Experts in muscle stimulation technology and brain-computer interfaces working to restore movement for people with paralysis
Researchers at Case Western Reserve University and its primary affiliate University Hospitals (UH) Case Medical Center will begin testing the first of two technologies they plan to combine in a new effort to enable people with paralysis to regain some control of their arms and hands.
The physicians and scientists are now enrolling participants in the first part of this effort, a pilot clinical trial to assess the safety and feasibility of recording brain activity for control of assistive devices. The brain activity is recorded as the participants imagine using their arms and hands.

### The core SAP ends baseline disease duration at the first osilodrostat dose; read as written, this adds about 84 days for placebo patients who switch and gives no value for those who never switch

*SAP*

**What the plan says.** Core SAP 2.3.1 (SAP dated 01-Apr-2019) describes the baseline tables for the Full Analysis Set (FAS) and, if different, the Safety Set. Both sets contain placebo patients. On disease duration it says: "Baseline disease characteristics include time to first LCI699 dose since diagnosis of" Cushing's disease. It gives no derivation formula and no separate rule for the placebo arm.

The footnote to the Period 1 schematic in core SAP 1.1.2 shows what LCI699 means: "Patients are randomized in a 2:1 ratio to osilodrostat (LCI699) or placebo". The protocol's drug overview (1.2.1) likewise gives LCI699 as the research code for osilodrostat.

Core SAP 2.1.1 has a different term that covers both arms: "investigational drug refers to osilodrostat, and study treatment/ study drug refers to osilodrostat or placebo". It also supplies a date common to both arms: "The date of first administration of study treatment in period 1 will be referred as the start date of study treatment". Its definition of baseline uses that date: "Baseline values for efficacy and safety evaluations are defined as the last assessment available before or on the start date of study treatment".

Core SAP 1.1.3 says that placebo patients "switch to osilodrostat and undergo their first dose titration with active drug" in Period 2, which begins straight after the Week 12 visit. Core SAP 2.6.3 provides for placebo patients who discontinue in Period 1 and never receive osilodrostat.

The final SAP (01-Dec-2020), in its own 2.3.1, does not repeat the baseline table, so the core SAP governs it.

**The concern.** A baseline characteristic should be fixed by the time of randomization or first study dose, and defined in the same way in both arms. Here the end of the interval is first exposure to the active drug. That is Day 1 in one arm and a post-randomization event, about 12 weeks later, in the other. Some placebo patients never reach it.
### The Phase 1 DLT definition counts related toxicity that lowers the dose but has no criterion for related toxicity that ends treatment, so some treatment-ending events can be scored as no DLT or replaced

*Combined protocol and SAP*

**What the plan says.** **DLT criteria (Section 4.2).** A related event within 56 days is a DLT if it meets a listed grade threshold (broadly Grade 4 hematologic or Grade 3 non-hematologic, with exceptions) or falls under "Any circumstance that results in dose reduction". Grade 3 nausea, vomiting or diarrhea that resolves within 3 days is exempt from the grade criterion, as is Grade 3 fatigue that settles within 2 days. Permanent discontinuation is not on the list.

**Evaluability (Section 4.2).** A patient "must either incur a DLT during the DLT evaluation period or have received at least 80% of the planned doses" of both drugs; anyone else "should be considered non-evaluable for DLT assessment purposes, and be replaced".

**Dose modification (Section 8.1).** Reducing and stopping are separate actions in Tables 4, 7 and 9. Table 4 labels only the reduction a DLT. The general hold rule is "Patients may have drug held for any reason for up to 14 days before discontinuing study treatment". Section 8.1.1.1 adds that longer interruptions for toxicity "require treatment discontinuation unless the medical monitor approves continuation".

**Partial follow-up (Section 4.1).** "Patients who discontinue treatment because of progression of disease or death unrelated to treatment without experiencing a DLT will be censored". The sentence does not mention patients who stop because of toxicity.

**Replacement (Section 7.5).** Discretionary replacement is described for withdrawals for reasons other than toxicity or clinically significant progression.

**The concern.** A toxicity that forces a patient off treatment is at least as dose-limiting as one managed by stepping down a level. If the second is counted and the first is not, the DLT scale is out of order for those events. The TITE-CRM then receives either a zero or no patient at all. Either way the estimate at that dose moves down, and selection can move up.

Long-term, the goal is to bypass severed connections between the brain and the paralyzed muscles by using the participants’ own brain signals as commands directing electrical impulses to their muscles and generating movement. To do this, the investigational brain recording technology studied in this trial will be combined with CWRU’s long-standing expertise in restoring movement to paralyzed individuals using electrical stimulation.